Holy Spirit Interactive
Monday, June 25, 2018
Inside Holy Spirit Interactive

Direct Bible Discovery

Chapter 6 - Order of the Elements

Bible study serves as the link between the Bible and the use of the Bible (application and service), as illustrated below. Not only are all twelve elements important, their order is also important.

The Holy Spirit and the Production of the Bible

The Holy spirit inspired each book of the Bible as it was originally written so its contents would be completely reliable. In general, the Old Testament books were originally written in Hebrew, and the New Testament books were written in Greek.

The Holy Spirit also preserved these writings (the word "Scriptures" simply means writings). He guided the believers both before and after Christ in their recognition of the inspired writings and in their rejection of other uninspired writings, so that only inspired writings were included in the canon (the list of inspired books). Although we do not have any of the original manuscripts today, many ancient copies of those originals have been preserved for us. Those copies are not identical, so specialists in textual criticism must analyze and compare them to determine which wordings most accurately represent the originals. (Textual criticism is also called lower criticism and should not be confused with higher criticism.) The Hebrew Old Testament and the Greek New Testament that result are thus nearly identical to the wording of the originals. The textual critics tell us that the variations between manuscripts do not affect any teaching of the Bible.

The Holy Spirit further guides men as they translate the Hebrew and Greek to give us our present English Bible. (We say more about translation in chapter 16.)


Each book as originally written

Recognition of the Canon
Textual Criticism

Hebrew OT & Greek NT

Guidance & Illumination
Translation work

Our English Bible
Interpretation (Exegesis)

Personal Application
Service (Evangelism & Edification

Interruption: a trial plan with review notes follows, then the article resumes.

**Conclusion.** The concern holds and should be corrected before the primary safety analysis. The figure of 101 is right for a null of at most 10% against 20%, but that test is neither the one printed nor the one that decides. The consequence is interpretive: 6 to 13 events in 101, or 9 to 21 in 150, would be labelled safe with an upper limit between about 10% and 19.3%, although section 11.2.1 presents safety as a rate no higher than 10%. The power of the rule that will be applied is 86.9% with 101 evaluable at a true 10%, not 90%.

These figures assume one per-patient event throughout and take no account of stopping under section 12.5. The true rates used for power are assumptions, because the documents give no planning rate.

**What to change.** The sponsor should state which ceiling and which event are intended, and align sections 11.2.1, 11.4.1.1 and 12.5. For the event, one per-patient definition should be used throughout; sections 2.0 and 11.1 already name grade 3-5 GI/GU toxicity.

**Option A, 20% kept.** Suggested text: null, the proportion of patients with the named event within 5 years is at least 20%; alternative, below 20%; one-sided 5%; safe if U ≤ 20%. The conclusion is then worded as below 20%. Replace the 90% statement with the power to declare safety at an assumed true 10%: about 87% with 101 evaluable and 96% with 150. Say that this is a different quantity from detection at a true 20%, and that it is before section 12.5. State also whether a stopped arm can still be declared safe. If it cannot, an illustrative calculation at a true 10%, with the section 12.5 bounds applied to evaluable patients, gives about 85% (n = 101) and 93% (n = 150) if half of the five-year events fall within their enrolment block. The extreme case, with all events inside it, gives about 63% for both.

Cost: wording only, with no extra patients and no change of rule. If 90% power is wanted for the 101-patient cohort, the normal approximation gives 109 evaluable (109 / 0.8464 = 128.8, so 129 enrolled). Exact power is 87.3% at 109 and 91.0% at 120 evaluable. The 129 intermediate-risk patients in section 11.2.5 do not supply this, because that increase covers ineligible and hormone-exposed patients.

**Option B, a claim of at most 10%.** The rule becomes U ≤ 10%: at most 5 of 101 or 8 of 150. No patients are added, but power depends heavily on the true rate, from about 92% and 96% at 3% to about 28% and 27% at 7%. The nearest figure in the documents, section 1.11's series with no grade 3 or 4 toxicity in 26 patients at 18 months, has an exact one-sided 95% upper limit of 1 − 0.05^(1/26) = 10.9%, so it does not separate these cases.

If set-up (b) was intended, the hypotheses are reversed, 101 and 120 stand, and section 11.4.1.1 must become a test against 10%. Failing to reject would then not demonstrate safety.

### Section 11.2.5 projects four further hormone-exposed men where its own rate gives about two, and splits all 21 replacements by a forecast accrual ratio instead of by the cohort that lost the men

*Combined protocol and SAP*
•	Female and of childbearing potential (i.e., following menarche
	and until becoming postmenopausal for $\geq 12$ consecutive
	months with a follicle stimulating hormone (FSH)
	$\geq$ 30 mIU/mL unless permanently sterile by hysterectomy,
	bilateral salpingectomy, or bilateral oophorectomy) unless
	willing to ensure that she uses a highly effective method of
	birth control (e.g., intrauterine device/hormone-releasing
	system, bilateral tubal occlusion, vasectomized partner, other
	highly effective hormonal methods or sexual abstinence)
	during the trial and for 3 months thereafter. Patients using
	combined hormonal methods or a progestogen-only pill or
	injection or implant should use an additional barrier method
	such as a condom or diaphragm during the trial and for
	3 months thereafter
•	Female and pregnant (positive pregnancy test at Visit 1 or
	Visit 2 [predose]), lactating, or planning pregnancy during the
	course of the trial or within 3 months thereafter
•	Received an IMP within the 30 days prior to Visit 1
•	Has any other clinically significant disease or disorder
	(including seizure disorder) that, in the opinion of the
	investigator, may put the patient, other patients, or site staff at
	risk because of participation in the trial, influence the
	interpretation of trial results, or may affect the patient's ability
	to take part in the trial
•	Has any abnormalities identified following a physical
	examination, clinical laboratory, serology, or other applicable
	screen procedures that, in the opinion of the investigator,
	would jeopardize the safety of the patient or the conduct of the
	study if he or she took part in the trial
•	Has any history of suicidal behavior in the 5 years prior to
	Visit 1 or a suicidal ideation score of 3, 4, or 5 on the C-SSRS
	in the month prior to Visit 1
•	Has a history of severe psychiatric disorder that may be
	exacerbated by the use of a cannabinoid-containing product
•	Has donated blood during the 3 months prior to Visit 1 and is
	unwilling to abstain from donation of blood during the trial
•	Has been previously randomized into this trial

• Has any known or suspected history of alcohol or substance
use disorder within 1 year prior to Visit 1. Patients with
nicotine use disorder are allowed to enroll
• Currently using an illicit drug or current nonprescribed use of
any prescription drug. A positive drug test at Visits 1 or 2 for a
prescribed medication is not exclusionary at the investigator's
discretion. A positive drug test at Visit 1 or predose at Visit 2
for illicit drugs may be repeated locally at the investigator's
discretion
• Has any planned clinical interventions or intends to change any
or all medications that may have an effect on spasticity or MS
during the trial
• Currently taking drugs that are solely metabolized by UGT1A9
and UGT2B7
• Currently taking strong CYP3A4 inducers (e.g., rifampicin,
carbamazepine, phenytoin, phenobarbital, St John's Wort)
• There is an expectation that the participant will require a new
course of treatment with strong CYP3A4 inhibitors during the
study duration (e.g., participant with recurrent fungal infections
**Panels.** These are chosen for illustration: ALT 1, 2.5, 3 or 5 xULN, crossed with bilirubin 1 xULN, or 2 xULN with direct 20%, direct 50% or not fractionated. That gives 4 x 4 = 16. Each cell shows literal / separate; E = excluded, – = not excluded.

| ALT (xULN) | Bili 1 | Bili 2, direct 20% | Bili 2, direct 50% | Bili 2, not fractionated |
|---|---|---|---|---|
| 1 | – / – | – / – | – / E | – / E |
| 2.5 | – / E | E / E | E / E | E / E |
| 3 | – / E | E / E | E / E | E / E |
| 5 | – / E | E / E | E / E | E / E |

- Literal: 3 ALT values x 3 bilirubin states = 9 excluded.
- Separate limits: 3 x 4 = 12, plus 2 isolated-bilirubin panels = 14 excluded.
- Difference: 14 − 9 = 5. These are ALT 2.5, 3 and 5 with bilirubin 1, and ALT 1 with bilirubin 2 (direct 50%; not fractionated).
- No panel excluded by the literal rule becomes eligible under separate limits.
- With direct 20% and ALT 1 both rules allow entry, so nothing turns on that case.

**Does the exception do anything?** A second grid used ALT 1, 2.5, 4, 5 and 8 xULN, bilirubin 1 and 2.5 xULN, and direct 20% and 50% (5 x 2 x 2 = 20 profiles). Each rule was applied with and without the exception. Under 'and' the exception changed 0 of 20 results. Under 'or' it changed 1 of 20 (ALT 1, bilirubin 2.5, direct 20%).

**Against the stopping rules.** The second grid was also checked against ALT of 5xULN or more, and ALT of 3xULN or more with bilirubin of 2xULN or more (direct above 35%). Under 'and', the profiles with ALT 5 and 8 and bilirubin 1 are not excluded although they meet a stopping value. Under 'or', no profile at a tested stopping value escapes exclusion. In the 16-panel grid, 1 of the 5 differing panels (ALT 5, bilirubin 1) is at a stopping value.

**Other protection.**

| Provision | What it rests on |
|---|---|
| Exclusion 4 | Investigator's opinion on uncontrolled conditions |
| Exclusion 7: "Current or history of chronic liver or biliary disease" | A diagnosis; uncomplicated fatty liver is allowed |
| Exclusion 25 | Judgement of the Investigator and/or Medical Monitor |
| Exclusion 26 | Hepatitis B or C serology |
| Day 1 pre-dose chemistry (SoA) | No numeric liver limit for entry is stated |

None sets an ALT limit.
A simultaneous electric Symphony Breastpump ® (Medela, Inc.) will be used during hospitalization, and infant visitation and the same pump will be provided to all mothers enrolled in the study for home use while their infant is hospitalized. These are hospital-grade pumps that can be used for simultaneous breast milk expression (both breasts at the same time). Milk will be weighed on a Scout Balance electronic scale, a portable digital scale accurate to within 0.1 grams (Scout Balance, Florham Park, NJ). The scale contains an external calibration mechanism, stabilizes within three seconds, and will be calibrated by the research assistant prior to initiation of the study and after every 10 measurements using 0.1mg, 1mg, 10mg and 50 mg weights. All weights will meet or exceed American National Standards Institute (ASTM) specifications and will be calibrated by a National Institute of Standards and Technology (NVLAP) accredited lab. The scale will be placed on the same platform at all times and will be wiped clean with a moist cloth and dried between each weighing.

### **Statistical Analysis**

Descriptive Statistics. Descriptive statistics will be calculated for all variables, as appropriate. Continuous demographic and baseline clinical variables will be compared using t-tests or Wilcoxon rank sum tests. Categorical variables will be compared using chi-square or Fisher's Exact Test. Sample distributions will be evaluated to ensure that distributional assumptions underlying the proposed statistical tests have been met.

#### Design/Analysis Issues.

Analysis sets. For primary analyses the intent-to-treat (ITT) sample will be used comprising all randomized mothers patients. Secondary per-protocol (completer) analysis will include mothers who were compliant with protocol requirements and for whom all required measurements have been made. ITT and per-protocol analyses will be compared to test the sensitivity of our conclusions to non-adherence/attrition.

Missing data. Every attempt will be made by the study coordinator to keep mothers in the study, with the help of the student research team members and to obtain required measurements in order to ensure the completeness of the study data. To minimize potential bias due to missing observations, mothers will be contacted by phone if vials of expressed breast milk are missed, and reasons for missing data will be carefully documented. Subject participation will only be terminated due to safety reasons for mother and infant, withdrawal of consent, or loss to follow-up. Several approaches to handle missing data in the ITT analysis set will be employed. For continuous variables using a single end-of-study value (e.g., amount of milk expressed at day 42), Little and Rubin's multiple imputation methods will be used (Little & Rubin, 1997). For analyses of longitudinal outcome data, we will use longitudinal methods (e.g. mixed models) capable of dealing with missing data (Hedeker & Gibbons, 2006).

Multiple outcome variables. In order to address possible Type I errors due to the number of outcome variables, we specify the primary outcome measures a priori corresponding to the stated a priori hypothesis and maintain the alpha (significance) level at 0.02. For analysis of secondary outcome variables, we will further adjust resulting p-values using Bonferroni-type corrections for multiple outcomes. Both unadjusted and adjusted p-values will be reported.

The Holy Spirit and our Use of the Bible

The Holy Spirit continues to work as we study, apply, and share the Bible.

When a person practices Bible study, he will follow a certain procedure, either consciously or unconsciously, based on a set of principles and rules (hermeneutics). This set of principles and rules is derived initially from one's common way of reading any piece of literature, and then is modified as he observes what the Bible itself says about how it should be interpreted. (We discuss these principles of interpretation in chapters 10 through 13.)

The theory of Bible study then becomes Bible study in actual practice as the person first observes what the biblical text says, then interprets it, and then integrates his interpretations into a systematic statement of the Bible's teachings known as theology. The Holy Spirit's ministry of illumination applies to each of these elements of Bible study.

Then the Holy Spirit empowers the person to apply those teachings in his life and to share and exemplify those teachings with both non-Christians (evangelism) and Christians (edification).

Observation and Interpretation Must Precede Application

There are three elements in the practice of Bible study that are often taken out of order: observation, interpretation, and application. Personal application should come only after you are certain that your interpretation is sound. An incorrect interpretation applied to one's life can have tragic results. Thus, any so-called devotional approach to the Bible that stresses application to the neglect of sound interpretation is quite dangerous.

Also, one's interpretation must be based on thoughtful, thorough, and intense observation. You need to know precisely what the text says (and what it does not say) before you try to decide what the text means.

Thus, the logical order of these three elements should always be: first observation, then interpretation, then application.

In a nutshell: Go directly to the biblical text and carefully observe what it says. Then interpret its meaning, apply it in your life, and share it with someone else.

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